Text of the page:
Sapphirine Gurnard (Chelidonicthys lucernus)
The comical-looking gurnard is a member of a family of hardheaded walking fish. Bony plates and hard spines cover its large head. Part of the gurnard’s pectoral fins (the pair of fins beneath its belly) are fashioned into three pairs of fingerlike legs. Standing on “tiptoe,” the gurnard scuttles across the ocean bed, looking for slow-moving prey. Its unique legs are very sensitive. With them the fish can taste and smell, as well as touch. The gurnard is often seen delicately probing the gravel and mud for food. Among its favorite prey are pink and brown shrimp, soft-shelled crabs, and mollusks such as scallops and cockles.
Gurnard get their name from their large pectoral fins, which, when swimming, open and close like a bird’s wings in flight.
They are bottom dwelling fish, living at depths of up to 200 m (660 ft). Most species are around 30 to 40 cm (12 to 16 in) in length. They have an unusually solid skull, and many species also possess armored plates on the body. Another distinctive feature is the presence of a “drumming muscle” that makes sounds by beating against the swim bladder. When caught, they make a croaking noise similar to a frog, which has given them the onomatopoeic name gurnard.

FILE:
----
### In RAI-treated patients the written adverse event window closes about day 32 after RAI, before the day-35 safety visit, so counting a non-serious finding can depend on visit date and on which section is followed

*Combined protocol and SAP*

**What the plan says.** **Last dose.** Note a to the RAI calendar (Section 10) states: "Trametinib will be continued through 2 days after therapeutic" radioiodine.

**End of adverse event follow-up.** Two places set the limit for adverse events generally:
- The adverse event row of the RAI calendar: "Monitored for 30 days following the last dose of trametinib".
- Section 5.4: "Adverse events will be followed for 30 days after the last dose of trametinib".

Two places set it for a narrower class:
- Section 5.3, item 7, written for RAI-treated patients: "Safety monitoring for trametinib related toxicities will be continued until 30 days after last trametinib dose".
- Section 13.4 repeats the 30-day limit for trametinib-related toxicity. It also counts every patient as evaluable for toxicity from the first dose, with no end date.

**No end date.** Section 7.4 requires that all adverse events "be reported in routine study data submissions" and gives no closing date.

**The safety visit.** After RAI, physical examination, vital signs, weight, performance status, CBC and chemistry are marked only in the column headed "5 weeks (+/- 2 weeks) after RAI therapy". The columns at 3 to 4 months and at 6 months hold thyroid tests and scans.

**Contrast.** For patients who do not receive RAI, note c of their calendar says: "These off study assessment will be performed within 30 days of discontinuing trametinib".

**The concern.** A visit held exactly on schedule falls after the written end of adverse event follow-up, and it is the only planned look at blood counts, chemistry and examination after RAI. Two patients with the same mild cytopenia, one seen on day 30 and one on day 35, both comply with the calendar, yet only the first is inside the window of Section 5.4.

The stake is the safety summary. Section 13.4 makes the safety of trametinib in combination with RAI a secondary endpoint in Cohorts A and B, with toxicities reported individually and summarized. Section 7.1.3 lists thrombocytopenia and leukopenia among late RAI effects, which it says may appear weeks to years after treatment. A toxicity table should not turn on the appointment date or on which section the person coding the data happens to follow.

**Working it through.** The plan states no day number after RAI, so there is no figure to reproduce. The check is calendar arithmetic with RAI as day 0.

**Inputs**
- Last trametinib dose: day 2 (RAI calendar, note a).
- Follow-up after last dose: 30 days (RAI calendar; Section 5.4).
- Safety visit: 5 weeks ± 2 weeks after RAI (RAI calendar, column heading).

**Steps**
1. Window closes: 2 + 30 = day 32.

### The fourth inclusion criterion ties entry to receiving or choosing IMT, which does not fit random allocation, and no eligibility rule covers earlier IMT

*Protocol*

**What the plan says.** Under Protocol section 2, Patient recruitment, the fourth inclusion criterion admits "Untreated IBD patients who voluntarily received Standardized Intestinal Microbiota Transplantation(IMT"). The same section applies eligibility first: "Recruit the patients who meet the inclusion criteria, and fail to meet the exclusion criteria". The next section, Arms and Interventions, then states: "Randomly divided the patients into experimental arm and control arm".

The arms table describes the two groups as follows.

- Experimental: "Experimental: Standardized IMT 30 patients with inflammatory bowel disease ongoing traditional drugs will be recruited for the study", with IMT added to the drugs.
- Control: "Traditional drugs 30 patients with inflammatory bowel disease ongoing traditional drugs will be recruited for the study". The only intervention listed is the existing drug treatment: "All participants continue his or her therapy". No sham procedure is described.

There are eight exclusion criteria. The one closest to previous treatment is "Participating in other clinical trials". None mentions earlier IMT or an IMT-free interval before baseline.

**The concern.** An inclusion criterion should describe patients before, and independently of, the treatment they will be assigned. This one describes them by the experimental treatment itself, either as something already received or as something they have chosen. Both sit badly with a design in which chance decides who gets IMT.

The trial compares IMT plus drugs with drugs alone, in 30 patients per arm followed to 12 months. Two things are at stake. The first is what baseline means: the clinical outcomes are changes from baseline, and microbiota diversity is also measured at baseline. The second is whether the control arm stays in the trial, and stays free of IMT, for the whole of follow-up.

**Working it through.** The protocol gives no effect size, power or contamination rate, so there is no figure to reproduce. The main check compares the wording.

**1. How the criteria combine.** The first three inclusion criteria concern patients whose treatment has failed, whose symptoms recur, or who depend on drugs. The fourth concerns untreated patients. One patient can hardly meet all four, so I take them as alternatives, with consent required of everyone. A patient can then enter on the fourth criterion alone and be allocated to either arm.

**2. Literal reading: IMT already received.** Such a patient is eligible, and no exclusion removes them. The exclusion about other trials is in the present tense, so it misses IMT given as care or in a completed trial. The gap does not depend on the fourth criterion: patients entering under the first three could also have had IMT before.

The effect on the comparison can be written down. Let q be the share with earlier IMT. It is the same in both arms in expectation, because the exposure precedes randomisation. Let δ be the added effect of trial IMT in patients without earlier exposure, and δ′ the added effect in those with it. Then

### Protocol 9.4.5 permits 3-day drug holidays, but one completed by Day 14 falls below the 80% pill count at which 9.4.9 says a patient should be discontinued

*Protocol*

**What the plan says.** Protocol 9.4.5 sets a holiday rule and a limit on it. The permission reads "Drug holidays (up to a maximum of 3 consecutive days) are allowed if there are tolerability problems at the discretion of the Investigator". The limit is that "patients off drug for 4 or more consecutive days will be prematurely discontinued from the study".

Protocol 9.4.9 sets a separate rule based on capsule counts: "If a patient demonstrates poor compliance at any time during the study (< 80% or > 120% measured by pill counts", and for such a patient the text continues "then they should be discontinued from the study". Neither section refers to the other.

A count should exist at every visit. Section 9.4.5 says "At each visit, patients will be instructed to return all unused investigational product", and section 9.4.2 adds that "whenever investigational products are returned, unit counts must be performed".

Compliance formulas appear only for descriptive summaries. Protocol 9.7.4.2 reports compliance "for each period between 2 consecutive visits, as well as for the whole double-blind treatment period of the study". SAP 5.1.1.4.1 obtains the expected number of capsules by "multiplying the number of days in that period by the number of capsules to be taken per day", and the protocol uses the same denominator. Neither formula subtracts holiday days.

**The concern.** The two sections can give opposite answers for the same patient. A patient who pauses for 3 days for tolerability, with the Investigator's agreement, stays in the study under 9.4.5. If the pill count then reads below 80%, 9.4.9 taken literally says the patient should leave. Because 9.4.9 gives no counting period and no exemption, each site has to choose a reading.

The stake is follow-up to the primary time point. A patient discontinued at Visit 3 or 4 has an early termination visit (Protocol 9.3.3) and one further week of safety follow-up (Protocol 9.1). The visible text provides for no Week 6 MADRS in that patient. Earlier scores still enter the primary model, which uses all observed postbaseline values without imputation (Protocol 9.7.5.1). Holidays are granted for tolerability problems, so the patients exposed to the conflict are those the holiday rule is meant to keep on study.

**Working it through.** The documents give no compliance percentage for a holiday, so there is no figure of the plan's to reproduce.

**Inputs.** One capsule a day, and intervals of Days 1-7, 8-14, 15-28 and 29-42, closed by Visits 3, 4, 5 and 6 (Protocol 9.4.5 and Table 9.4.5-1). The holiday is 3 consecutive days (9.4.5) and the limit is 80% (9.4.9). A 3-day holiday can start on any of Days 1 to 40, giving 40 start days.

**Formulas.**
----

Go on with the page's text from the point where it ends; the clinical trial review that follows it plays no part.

The sapphirine gurnard—the largest gurnard in the Mediterranean Sea—is named for the brilliant color of its pectoral fins. Like sapphire gems, the fins range in color from pinkish violet to peacock blue. As the fish grows older, its blue fins become spotted with white or green dots. The beautiful colors are evident only when the sapphirine spreads its fins.
This fish is very tasty and can be caught with a hook and long line, or scooped from the ocean bottom with a heavy net called a trawl. Most gurnard are harvested from the continental shelf, which is where the ocean bottom slopes down from the beach to deep water. In late summer, many young gurnard are born in shallow bays and estuaries. They swim to deeper waters by their first winter.
order Mail-cheeked fishes
family: Sea robins
length: up to 30 inches
weight: up to 13 pounds
diet: small fish, shrimp, crabs, mollusks, and worms
method of reproduction: egg layer
home: eastern Atlantic Ocean and the Mediterranean Sea
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